As foreshadowed earlier this fall (see Daily GPI, Sept. 4), the U.S. Environmental Protection Agency (EPA) late Friday rolled out new requirements for the oil/natural gas industry to monitor methane emissions and report them annually as part of the Obama administration’s crackdown on greenhouse gas (GHG). Current plans call for the amended reporting requirements to be effective Jan. 1, 2016.
While it is taking comments for 60 days after the proposals are published in the Federal Register, EPA does not intend to hold public hearings unless requested.
EPA has proposed a new rule effective by the end of next year for the reporting and confidentiality of methane emissions from oil and gas systems, including areas the federal agency alleged currently provide limited data.
"The proposed rules would add reporting of GHG emissions from gathering and boosting systems, oil well completions and workovers using hydraulic fracturing (fracking), and blowdowns of natural gas transmission pipelines," an EPA spokesperson said. "These sources represent areas where GHG emissions data are currently limited."
The Interstate Natural Gas Association of America (INGAA) endorsed the need to get more accurate data nationally on methane emissions, and its CEO Don Santa encouraged EPA to work with federal safety regulators at the Pipeline and Hazardous Materials Safety Administration (PHMSA) in implementing new reporting. "INGAA members already have made great strides in reducing methane releases," Santa said.
INGAA called the use of pipeline blowdowns that would be measured under the EPA rules "a critical and necessary component of pipeline construction and maintenance," but the procedure definitely adds to methane volumes released. "This is one of the reasons why widespread replacement of pipeline will not significantly reduce releases from transmission pipeline," Santa said.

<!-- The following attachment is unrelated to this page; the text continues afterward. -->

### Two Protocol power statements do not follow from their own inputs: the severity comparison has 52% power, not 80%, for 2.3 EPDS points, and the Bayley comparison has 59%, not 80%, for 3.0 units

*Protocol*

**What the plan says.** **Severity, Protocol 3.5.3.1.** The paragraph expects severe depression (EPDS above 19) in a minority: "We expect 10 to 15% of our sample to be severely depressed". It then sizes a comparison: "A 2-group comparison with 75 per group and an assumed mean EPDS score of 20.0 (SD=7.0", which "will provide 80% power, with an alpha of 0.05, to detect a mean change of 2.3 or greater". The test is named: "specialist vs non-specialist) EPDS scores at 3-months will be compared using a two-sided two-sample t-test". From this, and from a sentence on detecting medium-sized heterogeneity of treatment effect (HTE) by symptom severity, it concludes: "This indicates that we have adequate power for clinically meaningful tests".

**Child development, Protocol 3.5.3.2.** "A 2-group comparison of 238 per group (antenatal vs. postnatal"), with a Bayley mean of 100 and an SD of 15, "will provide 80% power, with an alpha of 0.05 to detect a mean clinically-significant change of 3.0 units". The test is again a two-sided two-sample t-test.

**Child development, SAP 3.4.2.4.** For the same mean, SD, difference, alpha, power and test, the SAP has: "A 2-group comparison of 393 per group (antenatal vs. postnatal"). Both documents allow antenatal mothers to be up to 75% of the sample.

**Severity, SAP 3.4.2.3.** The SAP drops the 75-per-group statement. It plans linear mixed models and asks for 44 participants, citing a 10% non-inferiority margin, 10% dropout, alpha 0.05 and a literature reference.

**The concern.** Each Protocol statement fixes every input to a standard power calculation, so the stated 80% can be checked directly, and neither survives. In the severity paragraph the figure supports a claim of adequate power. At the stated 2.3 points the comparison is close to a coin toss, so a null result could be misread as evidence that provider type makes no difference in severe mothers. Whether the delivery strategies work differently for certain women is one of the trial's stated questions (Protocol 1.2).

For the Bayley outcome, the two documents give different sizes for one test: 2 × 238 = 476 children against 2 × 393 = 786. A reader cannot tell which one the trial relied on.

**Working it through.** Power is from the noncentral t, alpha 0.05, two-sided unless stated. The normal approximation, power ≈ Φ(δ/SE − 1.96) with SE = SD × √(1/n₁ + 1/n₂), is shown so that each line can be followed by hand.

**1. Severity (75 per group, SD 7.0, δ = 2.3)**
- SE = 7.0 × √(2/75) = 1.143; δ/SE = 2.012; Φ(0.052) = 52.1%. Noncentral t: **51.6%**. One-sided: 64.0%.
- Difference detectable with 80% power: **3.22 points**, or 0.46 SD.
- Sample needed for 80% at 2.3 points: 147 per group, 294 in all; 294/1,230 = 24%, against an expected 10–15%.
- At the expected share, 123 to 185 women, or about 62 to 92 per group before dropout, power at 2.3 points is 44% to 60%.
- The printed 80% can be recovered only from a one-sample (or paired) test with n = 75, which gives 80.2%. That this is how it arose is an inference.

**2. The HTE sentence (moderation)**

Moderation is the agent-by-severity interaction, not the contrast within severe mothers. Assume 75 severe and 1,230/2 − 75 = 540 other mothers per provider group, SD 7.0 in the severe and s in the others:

For most of the year, environmental groups, led by the Environmental Defense Fund (EDF), have been lobbying hard for a tough federal program (see Daily GPI, March 28), and EDF reacted positively late to the EPA announcement. EDF Senior Attorney Peter Zalzal said it was "critical that EPA move ahead with common sense clean air measures to reduce methane emissions from the nation's largest industrial source."
EDF has worked with industry and other sources on attempting to refine the methodology and results of various approaches to modeling, monitoring and reducing methane emissions nationally.
A national GHG emissions reporting program was first mandated in 2008 by Congress in the Consolidated Appropriations Act, calling for emission data from "sources and suppliers across a range of industry sectors," the EPA spokesperson said.
According to EPA, the proposed revisions include adding onshore petroleum/natural gas gathering and boosting segments; well completions and workovers using fracking, gas transmission pipelines, along with requiring well identification.
EDF and EPA seem to have a disagreement on the use of "best available monitoring methods" (BAMM), which the federal agency indicated is allowed on a temporary basis by any "newly added source to provide flexibility to new reporters." EDF characterized the new EPA proposed rule as "eliminating" BAMM, which it characterized as allowing "unreliable reporting methods to calculate emissions" in the past.
"Under the new requirement, all sources must deploy standardized monitoring methods that will enhance the rigor and transparency of methane emissions data from the oil/gas sector," an EDF spokesperson said.
Under the ongoing GHG reporting requirements, EPA said it has received data from oil/gas production, processing, transmission and distribution operators. Last year, that resulted in annual reports from 2,100 facilities with oil/gas activities, and total GHG emissions for the year were 224 million metric tons of carbon dioxide equivalent, the agency said.
EPA considers the proposed rules a way to "enhance the quality of data from petroleum/natural gas systems," and the ongoing GHG reporting program has been an "important tool" for the federal agency and the general public to analyze emissions, identify improvement in the data, and understand what EPA calls "emissions trends."
EPA is also proposing well identification reporting requirements which should "improve the EPA's ability to verify reported data and enhance transparency," according to the agency. EPA also has proposed "confidentiality determinations for new data elements" sought in its proposed amendments to the GHG reporting program.
EPA said comments can be directed one of four ways to: e-mail (http://www.regulations.gov); fax (202-566-9744); U.S. mail (EPA Docket Center, Mailcode 28221T, ATTN: Docket ID No. EPA-HQ-OAR-2014-0831, 1200 Pennsylvania Ave., NW, Washington, DC, 20460) and hand or courier delivery (EPA Docket Center, Room 3334, EPA WJC West Building, 1301 Constitution Ave., NW, Washington, DC, 20004).